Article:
Planet Soap

Kisses and Mayonnaise

The Guardian’s Zoe Williams – whose wisdom is known to us – today asks her readers the burning question,

Why don’t lefties complain more?

What prompts this question is the recent, rather baffling, fuss over an advert for Heinz mayonnaise. The Advertising Standards Authority has apparently received around 200 complaints, many of which concern the advert’s dénouement in which one man kisses another. The ad wasn’t shown during children’s programming  - due to the mortally harmful effects of full-fat mayonnaise - and has subsequently been withdrawn by Heinz UK. In light of such controversy, I feel obliged to share the offending advert with you. Brace yourselves.

Everybody okay? Now, the ad strikes me as innocuous and faintly amusing, and hardly malevolent or corrupting. (Though an image of Bernard Breslaw does, unfortunately, come to mind.) The ad isn’t even explicitly about a gay couple. The visual pun being that the husband is actually kissing his wife, who - thanks to her choice of mayonnaise - has acquired the zing and authenticity of a New York deli stereotype. However, the minor hoo-hah surrounding the ad leads Ms Williams to argue – indeed complain - that lefties don’t complain anywhere near as much as they should:

It never occurs to me to lodge a complaint with the ASA and this is categorically not because I’m never offended. I'm constantly offended…  When an ad featuring men kissing is one of the most complained about, that matters: not as a reflection on the nation’s scattered homophobes breathing their last gasp, but as a sign that the rest of us don’t complain anything like enough.

Elsewhere on the Guardian website, Ben Summerskill obliges with some umbrage of his own about the same Heinz advert:

While Heinz’s decision to withdraw the ad might be seen by them as an easy way to palm off 200 fundamentalist Christian complainants, it seems to have been made under the quaint impression that it will cause no offence to Britain’s 3.6 million lesbian and gay consumers. Or any of their friends. Or families. Or colleagues. It also seems to have been made mindless of the impact it will have on Heinz’s lesbian or gay staff, or graduate recruitment programme. Do young people nowadays really want to work for a business so demonstrably out of touch with the way we all live now?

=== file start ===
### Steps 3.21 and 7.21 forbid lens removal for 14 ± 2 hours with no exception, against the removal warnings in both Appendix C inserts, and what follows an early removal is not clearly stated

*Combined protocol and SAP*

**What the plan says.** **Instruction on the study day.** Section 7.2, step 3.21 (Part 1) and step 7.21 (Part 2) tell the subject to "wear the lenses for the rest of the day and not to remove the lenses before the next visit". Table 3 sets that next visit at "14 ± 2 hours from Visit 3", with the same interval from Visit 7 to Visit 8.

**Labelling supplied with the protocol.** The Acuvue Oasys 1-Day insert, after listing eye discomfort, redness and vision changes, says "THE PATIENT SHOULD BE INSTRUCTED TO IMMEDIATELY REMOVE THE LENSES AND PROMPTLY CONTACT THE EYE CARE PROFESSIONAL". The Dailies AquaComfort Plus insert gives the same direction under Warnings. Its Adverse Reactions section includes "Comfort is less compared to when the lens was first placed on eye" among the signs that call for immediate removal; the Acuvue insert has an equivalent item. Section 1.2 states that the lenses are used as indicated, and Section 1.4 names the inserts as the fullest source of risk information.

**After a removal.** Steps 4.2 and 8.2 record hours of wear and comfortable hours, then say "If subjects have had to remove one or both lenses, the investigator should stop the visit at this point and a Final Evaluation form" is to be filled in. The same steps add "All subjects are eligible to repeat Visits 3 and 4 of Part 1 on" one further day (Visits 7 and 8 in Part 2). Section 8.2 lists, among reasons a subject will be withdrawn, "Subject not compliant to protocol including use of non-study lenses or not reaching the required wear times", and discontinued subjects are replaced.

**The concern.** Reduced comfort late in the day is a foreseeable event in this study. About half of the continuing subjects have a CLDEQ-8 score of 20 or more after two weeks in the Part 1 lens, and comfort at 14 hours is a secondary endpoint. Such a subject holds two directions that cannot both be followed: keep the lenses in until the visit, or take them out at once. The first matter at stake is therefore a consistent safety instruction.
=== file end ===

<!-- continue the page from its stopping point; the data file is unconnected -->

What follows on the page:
There’s that presumptuous “we” again. And, as usual, it isn’t quite defined. Is Summerskill talking about Guardian readers? Gay Guardian readers? Gay people generally? Or enlightened beings everywhere, who will, sooner or later, come to read the Guardian? And what exactly is it that’s giving such terrible offence to “Britain’s 3.6 million lesbian and gay consumers”? Are so many, many people really that aggrieved by a decision not to show an advert for mayonnaise? Is it really payback time?

Heinz’s prim retraction seems to have been made without any thought for the damage that might be done to its business. Popping into my usual Costcutter on the way home this evening, I look forward to missing out on my regular Heinz purchases, as many thousands of Stonewall supporters hope you will too.

Ah. To the barricades. It’s a war of competing indignation. Not so much a clash of titans as a weeping contest between two tribes of self-important, whiny bitches.

Branston baked beans. Baxters soups. Buitoni spaghetti. Jardines tomato ketchup. Hellmann’s mayonnaise. Yum yum! They’re all delicious. How sad that for Heinz in 2008, beanz meanz bigotz.

Bigotry ahoy. But of course. Or maybe not. As a man who kisses another man quite often, I’m finding it hard to see much bigotry at work here, at least on the part of Heinz. And if the withdrawal of an advert for mayonnaise has now become a focus of such high feeling and inflated indignation, perhaps the problem isn’t that lefties are complaining less than they should. Maybe the problem is that some of them are complaining far too much over far too little, thus devaluing the currency.